The Asahara Trial: Commuter recalls gas attack victims

A Tokyo company employee described in court May 23 how he helped three victims of the 1995 nerve gas attack on the Tokyo subway system, for which some members of the religious cult Aum Shinrikyo are now on trial.

Kazuo Ito appeared before the Tokyo District Court as a prosecution witness in the murder trial for 42-year-old Shoko Asahara, the founder of the Aum Shinrikyo religious cult who stands accused of masterminding the attack. His real name is Chizuo Matsumoto

During the hearing he mumbled continuously in Japanese and English, sometimes moving his head vertically in a violent manner. He was heard once saying “never kill” in English.

Ito said one of the victims was probably already dead when he placed her in his car on his way to work near Kodenmacho subway station in Chuo Ward the morning of March 20, 1995. Ito said he parked his car on the road as someone flagged him down for help. He saw 30 to 40 people lying on the ground nearby, some of them covering their faces with handkerchiefs. He said he went to the assistance of two women and a man. One of the women, Takako Iwata, 33, was unconscious, her limbs were cold and a member of the emergency services told him she had no pulse.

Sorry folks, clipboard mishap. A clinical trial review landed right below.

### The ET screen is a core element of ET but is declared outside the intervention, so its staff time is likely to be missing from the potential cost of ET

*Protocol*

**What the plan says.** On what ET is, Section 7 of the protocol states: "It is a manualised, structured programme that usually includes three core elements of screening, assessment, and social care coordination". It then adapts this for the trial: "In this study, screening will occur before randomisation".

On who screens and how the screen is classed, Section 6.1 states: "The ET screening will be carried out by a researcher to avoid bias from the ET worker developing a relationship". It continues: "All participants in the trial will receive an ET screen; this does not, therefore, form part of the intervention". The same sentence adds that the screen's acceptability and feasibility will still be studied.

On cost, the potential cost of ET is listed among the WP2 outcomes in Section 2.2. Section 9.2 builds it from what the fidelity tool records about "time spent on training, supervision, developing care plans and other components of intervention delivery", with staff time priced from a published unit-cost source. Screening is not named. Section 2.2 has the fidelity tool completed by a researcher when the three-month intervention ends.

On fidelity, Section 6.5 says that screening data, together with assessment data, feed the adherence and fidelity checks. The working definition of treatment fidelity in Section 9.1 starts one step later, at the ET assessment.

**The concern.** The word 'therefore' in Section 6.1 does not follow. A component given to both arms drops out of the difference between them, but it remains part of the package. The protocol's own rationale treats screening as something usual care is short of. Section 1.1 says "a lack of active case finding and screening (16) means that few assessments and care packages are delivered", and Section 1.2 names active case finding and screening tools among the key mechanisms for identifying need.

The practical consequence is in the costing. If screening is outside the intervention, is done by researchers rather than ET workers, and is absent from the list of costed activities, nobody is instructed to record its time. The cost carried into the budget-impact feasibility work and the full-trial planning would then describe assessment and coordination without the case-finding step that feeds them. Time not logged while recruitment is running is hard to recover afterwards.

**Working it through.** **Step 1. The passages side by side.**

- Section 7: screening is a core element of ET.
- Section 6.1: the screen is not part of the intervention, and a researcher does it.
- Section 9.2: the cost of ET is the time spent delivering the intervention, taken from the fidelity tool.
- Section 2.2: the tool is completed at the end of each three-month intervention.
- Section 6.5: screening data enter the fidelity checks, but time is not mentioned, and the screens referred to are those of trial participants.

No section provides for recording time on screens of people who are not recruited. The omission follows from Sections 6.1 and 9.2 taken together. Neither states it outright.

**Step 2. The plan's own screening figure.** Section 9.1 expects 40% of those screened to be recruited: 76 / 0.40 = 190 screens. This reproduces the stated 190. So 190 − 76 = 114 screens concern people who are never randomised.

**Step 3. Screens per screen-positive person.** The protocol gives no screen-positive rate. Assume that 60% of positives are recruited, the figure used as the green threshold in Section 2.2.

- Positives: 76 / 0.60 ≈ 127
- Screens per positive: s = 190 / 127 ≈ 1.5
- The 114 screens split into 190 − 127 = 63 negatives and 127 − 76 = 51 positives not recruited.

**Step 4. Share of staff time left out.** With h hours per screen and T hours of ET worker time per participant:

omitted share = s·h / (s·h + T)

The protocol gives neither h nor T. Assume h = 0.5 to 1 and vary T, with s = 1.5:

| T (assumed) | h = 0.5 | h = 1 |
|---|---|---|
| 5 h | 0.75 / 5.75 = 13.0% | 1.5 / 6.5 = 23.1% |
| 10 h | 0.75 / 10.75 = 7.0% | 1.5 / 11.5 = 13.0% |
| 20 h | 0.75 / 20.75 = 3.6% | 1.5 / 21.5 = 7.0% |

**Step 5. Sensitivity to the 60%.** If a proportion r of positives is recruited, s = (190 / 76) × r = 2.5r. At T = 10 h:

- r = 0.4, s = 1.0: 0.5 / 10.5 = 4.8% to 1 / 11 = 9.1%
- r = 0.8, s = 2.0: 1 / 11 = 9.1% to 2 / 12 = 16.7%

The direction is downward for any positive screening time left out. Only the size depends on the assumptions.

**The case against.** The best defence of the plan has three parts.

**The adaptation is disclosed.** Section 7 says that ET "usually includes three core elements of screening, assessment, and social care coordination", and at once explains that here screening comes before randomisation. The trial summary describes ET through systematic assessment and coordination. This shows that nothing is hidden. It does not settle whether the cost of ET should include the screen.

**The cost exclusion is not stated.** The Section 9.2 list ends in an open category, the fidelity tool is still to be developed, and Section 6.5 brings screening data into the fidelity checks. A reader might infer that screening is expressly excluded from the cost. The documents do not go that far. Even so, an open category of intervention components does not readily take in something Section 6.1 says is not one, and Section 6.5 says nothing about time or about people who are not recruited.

The other woman seemed in slightly better condition, but Ito said he does not know what became of her after he drove the three victims to a nearby hospital. Iwata was pronounced dead on arrival.

The male victim was able to enter the car by himself and told Ito that many people had inhaled poison gas in the subway. Ito himself suffered discomfort to his eyes for the next few days, he said, adding that even now he suffers from possible aftereffects.